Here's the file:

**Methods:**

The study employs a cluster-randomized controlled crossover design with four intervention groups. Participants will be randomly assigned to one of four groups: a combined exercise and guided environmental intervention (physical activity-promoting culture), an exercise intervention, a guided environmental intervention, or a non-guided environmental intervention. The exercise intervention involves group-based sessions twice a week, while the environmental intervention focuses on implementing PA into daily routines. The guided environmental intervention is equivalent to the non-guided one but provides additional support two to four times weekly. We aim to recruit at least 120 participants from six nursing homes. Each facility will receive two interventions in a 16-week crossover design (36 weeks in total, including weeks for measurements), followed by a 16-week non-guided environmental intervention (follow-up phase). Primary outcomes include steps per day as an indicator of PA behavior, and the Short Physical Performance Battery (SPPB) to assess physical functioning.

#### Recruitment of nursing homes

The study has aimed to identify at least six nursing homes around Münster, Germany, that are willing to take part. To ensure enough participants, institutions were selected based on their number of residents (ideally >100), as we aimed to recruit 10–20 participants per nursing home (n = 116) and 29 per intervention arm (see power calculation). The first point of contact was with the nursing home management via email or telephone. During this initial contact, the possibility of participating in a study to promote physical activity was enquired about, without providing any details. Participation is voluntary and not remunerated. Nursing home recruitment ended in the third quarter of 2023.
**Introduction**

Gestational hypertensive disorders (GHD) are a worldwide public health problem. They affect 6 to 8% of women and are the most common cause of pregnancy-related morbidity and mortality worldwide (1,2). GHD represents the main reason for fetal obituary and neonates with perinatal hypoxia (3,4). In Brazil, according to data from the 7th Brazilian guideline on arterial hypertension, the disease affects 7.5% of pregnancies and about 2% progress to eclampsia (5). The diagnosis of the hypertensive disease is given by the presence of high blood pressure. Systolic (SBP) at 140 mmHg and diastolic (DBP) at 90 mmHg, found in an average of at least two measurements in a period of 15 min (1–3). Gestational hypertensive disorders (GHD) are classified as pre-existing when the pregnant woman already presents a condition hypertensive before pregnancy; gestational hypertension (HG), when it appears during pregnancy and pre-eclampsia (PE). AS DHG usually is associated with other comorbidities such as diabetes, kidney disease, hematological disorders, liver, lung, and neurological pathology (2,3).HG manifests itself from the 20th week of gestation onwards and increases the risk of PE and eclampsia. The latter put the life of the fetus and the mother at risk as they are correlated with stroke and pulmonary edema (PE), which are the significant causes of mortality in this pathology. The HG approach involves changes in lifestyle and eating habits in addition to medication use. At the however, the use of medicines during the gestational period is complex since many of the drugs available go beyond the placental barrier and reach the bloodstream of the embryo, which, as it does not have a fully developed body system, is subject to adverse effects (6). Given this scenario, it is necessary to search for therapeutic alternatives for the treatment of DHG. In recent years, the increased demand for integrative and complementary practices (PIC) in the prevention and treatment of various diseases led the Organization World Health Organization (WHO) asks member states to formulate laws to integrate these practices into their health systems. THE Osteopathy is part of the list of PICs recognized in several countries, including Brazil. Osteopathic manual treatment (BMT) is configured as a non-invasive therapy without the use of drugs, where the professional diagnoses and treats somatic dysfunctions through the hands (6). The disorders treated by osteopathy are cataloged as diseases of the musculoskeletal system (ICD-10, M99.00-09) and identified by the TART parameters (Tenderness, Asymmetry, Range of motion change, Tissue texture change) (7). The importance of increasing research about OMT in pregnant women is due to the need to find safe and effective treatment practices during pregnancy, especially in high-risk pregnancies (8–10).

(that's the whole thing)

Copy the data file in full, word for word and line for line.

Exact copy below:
**Methods:**

The study employs a cluster-randomized controlled crossover design with four intervention groups. Participants will be randomly assigned to one of four groups: a combined exercise and guided environmental intervention (physical activity-promoting culture), an exercise intervention, a guided environmental intervention, or a non-guided environmental intervention. The exercise intervention involves group-based sessions twice a week, while the environmental intervention focuses on implementing PA into daily routines. The guided environmental intervention is equivalent to the non-guided one but provides additional support two to four times weekly. We aim to recruit at least 120 participants from six nursing homes. Each facility will receive two interventions in a 16-week crossover design (36 weeks in total, including weeks for measurements), followed by a 16-week non-guided environmental intervention (follow-up phase). Primary outcomes include steps per day as an indicator of PA behavior, and the Short Physical Performance Battery (SPPB) to assess physical functioning.

#### Recruitment of nursing homes

The study has aimed to identify at least six nursing homes around Münster, Germany, that are willing to take part. To ensure enough participants, institutions were selected based on their number of residents (ideally >100), as we aimed to recruit 10–20 participants per nursing home (n = 116) and 29 per intervention arm (see power calculation). The first point of contact was with the nursing home management via email or telephone. During this initial contact, the possibility of participating in a study to promote physical activity was enquired about, without providing any details. Participation is voluntary and not remunerated. Nursing home recruitment ended in the third quarter of 2023.
**Introduction**

Gestational hypertensive disorders (GHD) are a worldwide public health problem. They affect 6 to 8% of women and are the most common cause of pregnancy-related morbidity and mortality worldwide (1,2). GHD represents the main reason for fetal obituary and neonates with perinatal hypoxia (3,4). In Brazil, according to data from the 7th Brazilian guideline on arterial hypertension, the disease affects 7.5% of pregnancies and about 2% progress to eclampsia (5). The diagnosis of the hypertensive disease is given by the presence of high blood pressure. Systolic (SBP) at 140 mmHg and diastolic (DBP) at 90 mmHg, found in an average of at least two measurements in a period of 15 min (1–3). Gestational hypertensive disorders (GHD) are classified as pre-existing when the pregnant woman already presents a condition hypertensive before pregnancy; gestational hypertension (HG), when it appears during pregnancy and pre-eclampsia (PE). AS DHG usually is associated with other comorbidities such as diabetes, kidney disease, hematological disorders, liver, lung, and neurological pathology (2,3).HG manifests itself from the 20th week of gestation onwards and increases the risk of PE and eclampsia. The latter put the life of the fetus and the mother at risk as they are correlated with stroke and pulmonary edema (PE), which are the significant causes of mortality in this pathology. The HG approach involves changes in lifestyle and eating habits in addition to medication use. At the however, the use of medicines during the gestational period is complex since many of the drugs available go beyond the placental barrier and reach the bloodstream of the embryo, which, as it does not have a fully developed body system, is subject to adverse effects (6). Given this scenario, it is necessary to search for therapeutic alternatives for the treatment of DHG. In recent years, the increased demand for integrative and complementary practices (PIC) in the prevention and treatment of various diseases led the Organization World Health Organization (WHO) asks member states to formulate laws to integrate these practices into their health systems. THE Osteopathy is part of the list of PICs recognized in several countries, including Brazil. Osteopathic manual treatment (BMT) is configured as a non-invasive therapy without the use of drugs, where the professional diagnoses and treats somatic dysfunctions through the hands (6). The disorders treated by osteopathy are cataloged as diseases of the musculoskeletal system (ICD-10, M99.00-09) and identified by the TART parameters (Tenderness, Asymmetry, Range of motion change, Tissue texture change) (7). The importance of increasing research about OMT in pregnant women is due to the need to find safe and effective treatment practices during pregnancy, especially in high-risk pregnancies (8–10).